Weeping Willow (Salix babylonica) - trees - September 2017
These Weeping willows can be found on the Exe bridges roundabout, along the river Exe of Exeter, UK. === This graceful giant is known for its open crown of wispy, ground-sweeping branches and long, slender leaves. Often seen as one of the first indications of spring, the weeping willow’s yellow twigs and green foliage appear early in the season—sometimes as early as February. This is a shade tree, featuring a spreading canopy capable of blocking sunlight. The weeping willow grows to a height of 30–40' and a spread of around 35' at maturity. This tree grows at a fast rate, with height increases of more than 24" per year. Full sun and partial shade are best for this tree, meaning it prefers a minimum of four hours of direct, unfiltered sunlight each day. he weeping willow grows well in acidic, alkaline, loamy, moist, rich, sandy, well-drained and clay soils. It grows well near water but has some drought tolerance. The weeping willow is dramatic both in appearance and history. Few trees add as much grace to the landscape. Early in the history of interstate commerce, cuttings from this popular species were carried along the trade routes from China. Its occurrence along the Euphrates River eventually fooled the famous botanist, Linnaeus, into thinking this was the willow of biblical mention, so he gave it the scientific name of babylonica. Later, it was the shade of a weeping willow that helped comfort Napoleon during his exile on the Island of St. Helena. After Napoleon was buried under his favorite tree, cuttings from it became a valued prize among his admirers worldwide. Thrives in a wide range of soil and moisture conditions. Grows especially well near water. Produces yellow flowers borne on short catkins in April and May. Features long, narrow leaves with a light green color and a finely toothed margin that appear early in the spring. Yields a brown fruit ¼" in diameter, leaving no litter to speak of. Grows in a rounded shape. Weeping willow is dioecious, meaning male and female flowers grow on separate trees. === Scientific classification Kingdom: Plantae (unranked): Angiosperms (unranked): Eudicots (unranked): Rosids Order: Malpighiales Family: Salicaceae Genus: Salix Species: S. babylonica Binomial name Salix babylonica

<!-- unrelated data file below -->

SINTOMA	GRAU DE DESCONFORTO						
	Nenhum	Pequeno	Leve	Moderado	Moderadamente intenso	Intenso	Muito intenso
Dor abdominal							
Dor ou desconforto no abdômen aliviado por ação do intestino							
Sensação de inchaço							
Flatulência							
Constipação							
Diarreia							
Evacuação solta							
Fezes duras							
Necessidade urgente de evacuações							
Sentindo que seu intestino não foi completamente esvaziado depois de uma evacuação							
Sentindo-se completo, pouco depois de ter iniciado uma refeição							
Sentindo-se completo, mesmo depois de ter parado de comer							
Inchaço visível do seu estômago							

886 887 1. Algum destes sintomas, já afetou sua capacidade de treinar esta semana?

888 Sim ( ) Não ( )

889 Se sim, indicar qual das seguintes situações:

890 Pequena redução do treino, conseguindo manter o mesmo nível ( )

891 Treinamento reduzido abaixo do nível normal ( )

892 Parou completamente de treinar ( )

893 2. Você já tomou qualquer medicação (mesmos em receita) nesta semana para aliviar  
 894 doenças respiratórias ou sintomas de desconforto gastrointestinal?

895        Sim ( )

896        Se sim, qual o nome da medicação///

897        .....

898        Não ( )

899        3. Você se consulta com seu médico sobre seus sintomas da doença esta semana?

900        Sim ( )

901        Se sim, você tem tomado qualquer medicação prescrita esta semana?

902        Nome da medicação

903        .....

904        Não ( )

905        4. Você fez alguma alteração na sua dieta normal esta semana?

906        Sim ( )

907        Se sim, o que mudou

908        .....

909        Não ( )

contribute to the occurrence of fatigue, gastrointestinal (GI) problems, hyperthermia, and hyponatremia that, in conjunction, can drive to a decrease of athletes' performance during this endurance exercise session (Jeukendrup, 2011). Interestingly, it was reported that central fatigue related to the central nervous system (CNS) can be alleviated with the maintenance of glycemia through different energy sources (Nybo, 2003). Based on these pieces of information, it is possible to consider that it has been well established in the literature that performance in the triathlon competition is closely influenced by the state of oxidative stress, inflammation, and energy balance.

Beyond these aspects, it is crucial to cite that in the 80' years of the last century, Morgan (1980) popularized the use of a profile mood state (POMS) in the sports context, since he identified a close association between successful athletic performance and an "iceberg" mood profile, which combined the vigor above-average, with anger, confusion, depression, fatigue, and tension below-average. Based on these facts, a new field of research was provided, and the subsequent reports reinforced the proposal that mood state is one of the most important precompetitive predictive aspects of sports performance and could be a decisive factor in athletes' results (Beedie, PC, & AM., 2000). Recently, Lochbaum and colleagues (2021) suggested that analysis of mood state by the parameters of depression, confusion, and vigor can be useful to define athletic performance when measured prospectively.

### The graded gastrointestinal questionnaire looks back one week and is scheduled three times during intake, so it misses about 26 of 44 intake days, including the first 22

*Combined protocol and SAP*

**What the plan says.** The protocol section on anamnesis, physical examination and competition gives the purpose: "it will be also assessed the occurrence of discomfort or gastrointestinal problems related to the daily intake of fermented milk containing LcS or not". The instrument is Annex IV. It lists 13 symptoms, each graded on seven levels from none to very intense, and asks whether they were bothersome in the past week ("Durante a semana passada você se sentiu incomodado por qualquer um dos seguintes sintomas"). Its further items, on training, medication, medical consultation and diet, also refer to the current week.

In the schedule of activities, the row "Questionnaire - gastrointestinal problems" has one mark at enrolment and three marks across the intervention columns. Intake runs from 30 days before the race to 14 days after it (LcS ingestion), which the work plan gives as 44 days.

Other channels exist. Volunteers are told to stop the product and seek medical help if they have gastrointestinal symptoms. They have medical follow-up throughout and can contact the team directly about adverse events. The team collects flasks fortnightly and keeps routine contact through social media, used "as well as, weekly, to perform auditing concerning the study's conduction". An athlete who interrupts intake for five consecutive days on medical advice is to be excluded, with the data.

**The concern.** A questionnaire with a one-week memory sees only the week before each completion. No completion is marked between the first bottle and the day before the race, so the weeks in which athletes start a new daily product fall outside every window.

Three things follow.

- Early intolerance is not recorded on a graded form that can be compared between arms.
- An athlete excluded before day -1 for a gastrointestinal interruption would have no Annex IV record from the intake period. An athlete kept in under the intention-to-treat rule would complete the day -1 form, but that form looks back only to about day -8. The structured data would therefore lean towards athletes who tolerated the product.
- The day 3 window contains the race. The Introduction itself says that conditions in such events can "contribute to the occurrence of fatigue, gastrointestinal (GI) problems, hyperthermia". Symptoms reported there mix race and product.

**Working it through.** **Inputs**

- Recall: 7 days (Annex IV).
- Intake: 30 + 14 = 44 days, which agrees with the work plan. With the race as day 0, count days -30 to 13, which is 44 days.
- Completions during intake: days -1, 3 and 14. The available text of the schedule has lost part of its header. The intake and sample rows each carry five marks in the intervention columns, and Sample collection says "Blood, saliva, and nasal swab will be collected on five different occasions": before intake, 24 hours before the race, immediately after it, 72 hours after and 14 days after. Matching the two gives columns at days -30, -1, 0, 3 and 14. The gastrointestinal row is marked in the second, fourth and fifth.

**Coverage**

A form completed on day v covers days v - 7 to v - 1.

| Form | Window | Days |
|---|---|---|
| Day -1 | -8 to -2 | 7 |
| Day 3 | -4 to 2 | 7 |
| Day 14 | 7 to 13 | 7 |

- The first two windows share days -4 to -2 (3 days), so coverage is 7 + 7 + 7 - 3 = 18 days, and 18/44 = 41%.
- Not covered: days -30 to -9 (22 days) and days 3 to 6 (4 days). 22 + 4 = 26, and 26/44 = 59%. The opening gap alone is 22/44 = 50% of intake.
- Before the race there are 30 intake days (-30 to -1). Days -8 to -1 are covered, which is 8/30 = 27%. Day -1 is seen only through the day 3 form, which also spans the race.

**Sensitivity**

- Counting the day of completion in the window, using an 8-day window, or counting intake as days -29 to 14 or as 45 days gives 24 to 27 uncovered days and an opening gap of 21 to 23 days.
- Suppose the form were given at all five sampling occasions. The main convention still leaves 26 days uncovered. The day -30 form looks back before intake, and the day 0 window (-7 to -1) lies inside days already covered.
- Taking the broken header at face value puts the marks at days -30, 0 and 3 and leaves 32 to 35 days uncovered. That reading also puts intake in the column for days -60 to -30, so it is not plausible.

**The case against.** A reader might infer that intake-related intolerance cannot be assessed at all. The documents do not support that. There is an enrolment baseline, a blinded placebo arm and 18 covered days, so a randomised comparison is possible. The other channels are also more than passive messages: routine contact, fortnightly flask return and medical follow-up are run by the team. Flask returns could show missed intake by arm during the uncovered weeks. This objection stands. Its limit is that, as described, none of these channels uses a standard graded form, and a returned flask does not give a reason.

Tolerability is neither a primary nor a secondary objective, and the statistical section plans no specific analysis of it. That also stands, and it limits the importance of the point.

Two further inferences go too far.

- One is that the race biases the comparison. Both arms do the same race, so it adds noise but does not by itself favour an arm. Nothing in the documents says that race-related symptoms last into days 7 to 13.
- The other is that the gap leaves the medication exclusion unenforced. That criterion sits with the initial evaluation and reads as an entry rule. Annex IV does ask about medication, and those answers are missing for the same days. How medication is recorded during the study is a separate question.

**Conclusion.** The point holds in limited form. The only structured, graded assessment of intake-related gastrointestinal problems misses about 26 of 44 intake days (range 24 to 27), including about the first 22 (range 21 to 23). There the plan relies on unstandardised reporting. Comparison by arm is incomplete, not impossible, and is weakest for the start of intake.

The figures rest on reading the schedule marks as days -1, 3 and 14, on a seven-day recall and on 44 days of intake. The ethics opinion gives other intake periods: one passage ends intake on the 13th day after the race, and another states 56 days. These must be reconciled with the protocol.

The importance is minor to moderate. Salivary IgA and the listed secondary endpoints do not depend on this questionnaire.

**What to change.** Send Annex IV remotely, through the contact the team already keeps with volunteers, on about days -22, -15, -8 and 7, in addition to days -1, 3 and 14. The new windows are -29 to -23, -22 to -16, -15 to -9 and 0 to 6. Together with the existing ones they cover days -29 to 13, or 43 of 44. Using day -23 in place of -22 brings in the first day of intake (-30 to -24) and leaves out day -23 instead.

Write something about yourself. No need to be fancy, just an overview.